A Memphis, Tennessee, history lover and relics collector made a fascinating discovery along the banks of a drought-stricken Mississippi River.
With river levels at record lows, Riley Bryant said the artifacts — a Civil War-era Union army cartridge box plate and bullets — were just sitting there among the rocks under the I-55 bridge waiting to be picked up.
"I knew what it was as soon as I saw it laying there in the mud. That feeling of first seeing it is one I will never forget!" he told FOX TV Stations. "Using a metal detector to find an artifact is one thing, but seeing one just laying in the mud after 160 years is nothing short of amazing."
Bryant, a 21-year-old college student who’s been metal detecting and relic-hunting for more than 10 years, has collected and cataloged more than 75,000 artifacts from around the country.
"I've loved history since I was very young and I was always playing in the dirt growing up, so what better way to combine the two than by metal detecting and collecting these artifacts in a responsible manner and sharing their history with the public!" he said.
"Relic Riley" shares his finds with hundreds of thousands of followers on Instagram and TikTok, and also displays them at various artifact shows and history events around the U.S. One thing he never does, though, is sell them.
"The history behind them is worth far more to me than any money," he said.
Among his other treasures are complete Civil War muskets and a rare, 1789 button commemorating George Washington becoming the first U.S. president.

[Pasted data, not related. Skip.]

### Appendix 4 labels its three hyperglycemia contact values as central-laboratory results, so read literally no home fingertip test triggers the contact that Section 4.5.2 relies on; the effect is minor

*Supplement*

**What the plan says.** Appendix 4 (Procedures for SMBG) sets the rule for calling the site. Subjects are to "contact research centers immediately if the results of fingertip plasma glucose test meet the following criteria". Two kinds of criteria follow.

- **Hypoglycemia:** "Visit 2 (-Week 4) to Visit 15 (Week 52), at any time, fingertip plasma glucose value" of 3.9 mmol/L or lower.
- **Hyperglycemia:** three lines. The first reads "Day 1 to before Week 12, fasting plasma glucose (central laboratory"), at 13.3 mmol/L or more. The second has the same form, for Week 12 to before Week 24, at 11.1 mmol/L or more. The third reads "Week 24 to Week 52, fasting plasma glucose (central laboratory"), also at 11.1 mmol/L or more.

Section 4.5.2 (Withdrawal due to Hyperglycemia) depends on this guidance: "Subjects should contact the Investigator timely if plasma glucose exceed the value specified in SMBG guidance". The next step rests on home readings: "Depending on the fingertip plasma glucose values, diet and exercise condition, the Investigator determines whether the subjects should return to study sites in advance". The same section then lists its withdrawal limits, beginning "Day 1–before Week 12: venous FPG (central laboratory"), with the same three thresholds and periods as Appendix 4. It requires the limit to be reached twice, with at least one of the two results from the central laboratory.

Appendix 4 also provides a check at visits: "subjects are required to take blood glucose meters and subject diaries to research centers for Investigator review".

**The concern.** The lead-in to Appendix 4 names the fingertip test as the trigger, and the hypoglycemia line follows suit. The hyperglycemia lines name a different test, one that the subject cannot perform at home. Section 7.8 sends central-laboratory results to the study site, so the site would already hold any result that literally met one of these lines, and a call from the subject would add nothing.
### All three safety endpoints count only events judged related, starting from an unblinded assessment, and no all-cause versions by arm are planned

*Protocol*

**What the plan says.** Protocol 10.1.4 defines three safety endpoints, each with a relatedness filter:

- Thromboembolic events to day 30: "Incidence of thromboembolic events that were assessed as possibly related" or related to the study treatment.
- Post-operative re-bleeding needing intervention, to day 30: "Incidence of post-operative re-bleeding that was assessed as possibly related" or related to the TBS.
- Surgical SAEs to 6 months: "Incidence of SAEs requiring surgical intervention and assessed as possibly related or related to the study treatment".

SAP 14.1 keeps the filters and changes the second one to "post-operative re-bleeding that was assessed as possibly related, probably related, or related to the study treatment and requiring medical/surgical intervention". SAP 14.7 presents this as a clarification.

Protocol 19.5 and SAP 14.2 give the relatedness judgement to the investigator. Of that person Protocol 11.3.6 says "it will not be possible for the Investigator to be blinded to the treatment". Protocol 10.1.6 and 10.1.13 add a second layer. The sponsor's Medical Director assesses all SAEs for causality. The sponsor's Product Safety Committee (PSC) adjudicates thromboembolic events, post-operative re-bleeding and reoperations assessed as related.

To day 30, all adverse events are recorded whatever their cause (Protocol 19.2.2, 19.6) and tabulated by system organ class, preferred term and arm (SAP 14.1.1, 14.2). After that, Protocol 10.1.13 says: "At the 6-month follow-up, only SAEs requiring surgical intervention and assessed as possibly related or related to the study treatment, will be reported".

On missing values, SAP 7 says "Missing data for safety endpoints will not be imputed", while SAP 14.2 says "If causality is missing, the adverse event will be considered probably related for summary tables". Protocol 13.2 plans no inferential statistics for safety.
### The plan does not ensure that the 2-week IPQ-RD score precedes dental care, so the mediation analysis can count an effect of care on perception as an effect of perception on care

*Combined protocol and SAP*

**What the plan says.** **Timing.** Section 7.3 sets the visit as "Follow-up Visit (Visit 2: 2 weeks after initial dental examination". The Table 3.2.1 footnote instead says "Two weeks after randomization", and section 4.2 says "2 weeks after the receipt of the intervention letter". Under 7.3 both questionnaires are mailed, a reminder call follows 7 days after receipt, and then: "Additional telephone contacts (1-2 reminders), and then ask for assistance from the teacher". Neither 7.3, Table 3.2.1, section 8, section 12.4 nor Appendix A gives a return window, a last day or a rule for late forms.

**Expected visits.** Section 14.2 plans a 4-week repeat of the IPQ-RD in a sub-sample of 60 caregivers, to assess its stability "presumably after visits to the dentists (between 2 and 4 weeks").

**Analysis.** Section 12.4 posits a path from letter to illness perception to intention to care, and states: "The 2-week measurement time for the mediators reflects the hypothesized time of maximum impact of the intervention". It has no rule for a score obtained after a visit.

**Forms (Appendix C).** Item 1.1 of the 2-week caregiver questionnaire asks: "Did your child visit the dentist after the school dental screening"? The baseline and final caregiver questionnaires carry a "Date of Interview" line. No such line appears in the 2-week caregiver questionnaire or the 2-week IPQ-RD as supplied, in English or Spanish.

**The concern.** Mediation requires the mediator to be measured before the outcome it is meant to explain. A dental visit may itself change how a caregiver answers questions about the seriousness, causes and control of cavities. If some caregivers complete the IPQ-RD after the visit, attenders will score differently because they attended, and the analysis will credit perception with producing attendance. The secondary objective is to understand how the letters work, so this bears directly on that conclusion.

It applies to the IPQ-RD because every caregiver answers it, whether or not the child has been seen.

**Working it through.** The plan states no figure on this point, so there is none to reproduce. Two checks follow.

The Civil War remnants were found near the former site of Fort Pickering, a military post originally established by the Confederacy in 1861, but later seized by the Union army.
Just weeks before Bryant made his discovery, a Baton Rouge, Louisiana, resident was walking along the Mississippi River there and found a shipwreck that’s more than 100 years old, FOX Weather reports.
According to Louisiana state archeologist Chris McGimsey, it belongs to a ferryboat called the Brookhill, which started sailing in the late 1880s or early 1890s. It was originally 250 to 300 feet long.
Climate change creates ‘boon’ for archeologists
Ancient, Viking Age arrow uncovered in melting ice patch (Photo courtesy Secrets of the Ice)
Explorers around the world are unearthing rare finds like Bryant’s, thanks in large part to the effects of climate change. For Bryant, it was a drought-stricken river. For archaeologists in Norway, ice sheets that have served as "prehistoric deep freezers" for thousands of years are melting, exposing ancient artifacts like an intact arrow used in the Early Viking Age some 1,500 years ago.
"Many of the artifacts that melt out are extremely well-preserved," explained Lars Holger Pilø, co-director for Secrets of the Ice in Norway. "It is like they are frozen in time. Now the ice is retreating, the artifacts melt out, the clock starts ticking and it is a race against time to find and rescue these incredible objects before they are lost."
FOX Weather contributed to this report.